This year’s high-speed edition of Rally Finland did not pan out as Hayden Paddon and co-driver Sebastian Marshall hoped, with the Hyundai Motorsport pair dogged by misfortune. On the positive side, they demonstrated front-running pace and displayed the sort of never-give-up attitude needed to succeed at the top of world rallying.
Paddon and Marshall started the 27-30 July rally dubbed the Finnish Grand Prix strongly. Sixth in Thursday night’s opening super special stage in host city Jyväskylä, the pair charged into Friday’s massive 12-stage itinerary with a very close third fastest time in SS2. Fourth quickest in SS3 by only 0.6 seconds to stage winner Jari-Matti Latvala, Paddon and Marshall were just 1.1 seconds off the lead of the rally going into SS4. But the smallest of errors, they ran wide and hit a rock. The resulting rear-right suspension damage forced them to end the day early.
Paddon said: “It wasn’t the start for the rally we were looking for, but we went out this morning wanting to push and be up the front and we were able to do that for the first couple of stages, being competitive with the local drivers and fighting for a podium.
“Unfortunately, we ran just a little bit wide on a fast left hander and hit a rock that was in a ditch. This caused too much damage to the suspension to allow us to continue. I think we were a little bit unfortunate to pick up the damage we did, continuation of the bad luck we’ve had this year. Nevertheless we know the speed was there, the car’s been easily able to be repaired and we’ll be able to re-join for tomorrow, to go back out there and try and set some competitive times, build and develop for the future. It’s certainly not a loss. There’s a lot of rallying left yet and we’ve just got to stay positive and keep pushing forward.”
Returning under Rally 2 regulations on Saturday with a fully repaired Hyundai i20 WRC Coupe, Paddon and Marshall were again straight into a front-running pace with the fifth-quickest time on the day’s opening 14.85km stage. Then there was a large rock, about 7km into SS15.
Paddon said: “There was nothing we could do about our retirement today. We were going through a blind left, into a right, when all of a sudden, I caught sight of a big football-sized rock in the road. In the split-second it took to see it, and I knew it would do damage. We could not avoid it and it broke the suspension arm. The real shame is the lack of mileage from this rally. We will be back out on Sunday to try and end this weekend on a high note.”
With just four stages on Sunday to wrap up the rally, the pair again demonstrated the top-five pace they would have liked to have shown all weekend, racing through the first three stages amongst the front-runners. They did finish the final stage, the power stage, but in 12th place after a mechanical issue, then retired from the event.
Paddon said: “It has been one of those weekends for us. After our retirements on Friday and Saturday, we wanted to approach these final stages in a positive manner and to get some time behind the wheel. This rally has perfectly illustrated our season, where anything that can go wrong does go wrong. The power stage was another example, when the car unexpectedly went straight on at a third gear corner. Still, we got to the end of the rally and I am sure, one day in the future, we will look back and laugh at our bad luck this year. I am sure we could have fought for the podium this weekend, and that is the positive that we will take away.”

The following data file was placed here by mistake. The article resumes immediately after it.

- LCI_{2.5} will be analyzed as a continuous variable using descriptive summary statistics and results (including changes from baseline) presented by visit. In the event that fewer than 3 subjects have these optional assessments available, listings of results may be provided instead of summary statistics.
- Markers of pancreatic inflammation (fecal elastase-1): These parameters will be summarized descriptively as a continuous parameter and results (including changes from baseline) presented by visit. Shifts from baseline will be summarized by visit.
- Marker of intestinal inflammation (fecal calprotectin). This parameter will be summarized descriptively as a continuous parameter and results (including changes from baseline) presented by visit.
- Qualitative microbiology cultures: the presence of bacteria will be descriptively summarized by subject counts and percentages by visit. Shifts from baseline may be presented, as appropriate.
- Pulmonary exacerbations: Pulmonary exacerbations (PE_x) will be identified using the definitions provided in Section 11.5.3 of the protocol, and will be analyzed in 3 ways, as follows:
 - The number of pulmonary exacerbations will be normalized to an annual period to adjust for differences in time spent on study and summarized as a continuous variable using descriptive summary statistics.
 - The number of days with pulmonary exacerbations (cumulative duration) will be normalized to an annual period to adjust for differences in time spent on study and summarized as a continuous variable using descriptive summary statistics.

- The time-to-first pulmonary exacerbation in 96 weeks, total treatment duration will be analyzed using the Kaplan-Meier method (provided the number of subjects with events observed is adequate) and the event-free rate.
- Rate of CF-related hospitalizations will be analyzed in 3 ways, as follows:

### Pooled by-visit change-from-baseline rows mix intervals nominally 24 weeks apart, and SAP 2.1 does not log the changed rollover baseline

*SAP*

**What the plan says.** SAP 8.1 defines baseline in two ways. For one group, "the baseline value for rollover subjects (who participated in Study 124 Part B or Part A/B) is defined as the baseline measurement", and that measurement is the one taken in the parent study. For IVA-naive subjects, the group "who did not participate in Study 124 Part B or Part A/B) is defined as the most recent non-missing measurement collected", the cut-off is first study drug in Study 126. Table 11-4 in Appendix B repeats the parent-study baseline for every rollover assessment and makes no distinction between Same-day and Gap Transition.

On his popular Facebook page, Paddon added: “On a positive note, we have been competitive and will never give up as we work towards 2018. I have never had a season like this before which is character building and will only make us stronger for the future.”
Overall, it was a disappointing weekend for Hyundai Motorsport with no crews on the podium. Thierry Neuville finished in sixth place, picking up eight points, and by scoring three extra power stage points, Neuville has equalled Sebastien Ogier on points to co-lead the WRC drivers’ championship. Dani Sordo finished in ninth.
Paddon and Marshall return to WRC action in mid-August for Rally Deutschland, the first of two tarmac rallies.
Final Overall Classification – Rally Finland
1 E. Lappi J. Ferm Toyota Yaris WRC 2:29:26.9
2 J. Hänninen K. Lindström Toyota Yaris WRC +36.0
3 E. Evans D. Barritt Ford Fiesta WRC +36.3
4 T. Suninen M. Markkula Ford Fiesta WRC +1:01.5
5 C. Breen S. Martin Citroën C3 WRC +1:22.6
6 T. Neuville N. Gilsoul Hyundai i20 Coupe WRC +1:33.1
7 O. Tänak M. Järveoja Ford Fiesta WRC +1:53.6
8 K. Meeke P. Nagle Citroën C3 WRC +3:12.6
9 D. Sordo M. Martí Hyundai i20 Coupe WRC +4:11.5
10 M. Østberg T. Eriksen Ford Fiesta WRC +4:21.2
2017 FIA World Rally Championship for Drivers’ Standings
After round 9
1 T. Neuville 160
2 S. Ogier 160
3 O. Tanak 119
4 J.M Latvala 114
5 D. Sordo 84
6 E. Evans 79
7 C. Breen 53
8 H. Paddon 51
9 J. Hänninen 46
10 E. Lappi 45
2017 FIA World Rally Championship for Manufacturers’ Standings
After round 9
1 M-Sport World Rally Team 285
2 Hyundai Motorsport 251
3 Toyota Gazoo Racing World Rally Team 193
4 Citroën Total Abu Dhabi World Rally Team 135
All results remain subject to official FIA confirmation.